The housing recovery is a myth
Recent numbers showing improvements and strong economic recovery in the housing market do not necessarily mean that homeowners are enjoying the same home ownership experiences that they were in the past. Foreclosure rates are still high, and even though sales prices are going up, which would be optimal for a home owner, more often than not, it is a private equity firm who now owns the home instead of an owner occupant.
Yes, more houses are being sold than in recent years, but what homeowners are starting to see is that when a house is foreclosed on, an equity firm buys it via a short sale or for a substantially lower amount than list price, and then offers it to the previous owner as a rental. Therefore, the homeowner loses out on the ability to own the house and begins paying rent instead, which can be disheartening for those who aspire to own their own house.
How does this happen?
In non-judicial foreclosure states like Georgia, equity firms often get significant discounts for buying properties at an auction with an all cash offer. Because these decreased prices are offered at auctions only, and are not usually accessible to the general public, typical home buyers do not have the opportunity to buy at a price below the mortgage principal balance, which would allow them to make headway on their mortgage if they were behind on payments.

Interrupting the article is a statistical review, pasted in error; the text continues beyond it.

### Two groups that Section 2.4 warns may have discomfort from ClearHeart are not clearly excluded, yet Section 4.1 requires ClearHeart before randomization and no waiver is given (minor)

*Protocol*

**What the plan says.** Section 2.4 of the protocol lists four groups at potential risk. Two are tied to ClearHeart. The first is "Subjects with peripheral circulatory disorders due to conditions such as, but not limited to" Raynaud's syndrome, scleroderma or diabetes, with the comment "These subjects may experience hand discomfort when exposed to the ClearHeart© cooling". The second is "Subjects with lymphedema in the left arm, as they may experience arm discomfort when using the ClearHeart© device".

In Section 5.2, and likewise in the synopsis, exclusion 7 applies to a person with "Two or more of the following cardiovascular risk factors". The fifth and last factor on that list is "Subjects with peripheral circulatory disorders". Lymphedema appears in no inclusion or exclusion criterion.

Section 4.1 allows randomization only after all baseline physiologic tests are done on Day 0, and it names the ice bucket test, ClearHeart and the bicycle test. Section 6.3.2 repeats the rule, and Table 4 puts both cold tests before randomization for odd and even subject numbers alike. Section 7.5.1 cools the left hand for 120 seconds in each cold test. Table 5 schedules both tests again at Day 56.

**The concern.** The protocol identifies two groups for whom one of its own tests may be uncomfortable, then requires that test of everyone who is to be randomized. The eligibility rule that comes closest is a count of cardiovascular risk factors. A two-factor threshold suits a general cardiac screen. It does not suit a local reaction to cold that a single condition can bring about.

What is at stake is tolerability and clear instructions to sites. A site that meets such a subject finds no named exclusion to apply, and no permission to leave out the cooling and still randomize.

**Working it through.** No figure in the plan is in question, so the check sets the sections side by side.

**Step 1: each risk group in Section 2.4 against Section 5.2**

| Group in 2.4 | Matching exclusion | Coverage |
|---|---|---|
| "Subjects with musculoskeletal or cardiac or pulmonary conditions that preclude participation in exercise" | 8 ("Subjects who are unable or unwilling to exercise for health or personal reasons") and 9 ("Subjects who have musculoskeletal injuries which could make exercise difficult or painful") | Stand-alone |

In the event that home buyers are able to make a competitive bid against that of a firm’s, it can be difficult to match up to the allure of an equity firm’s all cash offer, and previous home owners end out losing.
Beware of the talking heads
So while the numbers indicate a recovery in the housing market, they don’t necessarily show that a larger percentage of home ownership is starting to shift to equity firms. In order to keep ownership, it is even more imperative for home owners to satisfy their mortgage obligations in order to avoid foreclosure and then facing the possibility of only being able to rent the home that they were once working towards paying off.
Private equity firms are not the bad guys here, and there is no reason to call for the deck to be reshuffled as America is a capitalist society, but analysts celebrating that housing has recovered tend to overlook this substantial obstacle to homeownership and housing recovery.
Housing activist Shabnam Bashiri said, “In the wake of one of the greatest financial disasters in modern times, you’d think we’d have learned our lesson. Like they say, fool me once, shame on you. Fool me twice, shame on me. Maybe what we need this time around are solutions that help people find long-term housing stability, instead of chasing short-term fixes that will land us right back where we started.”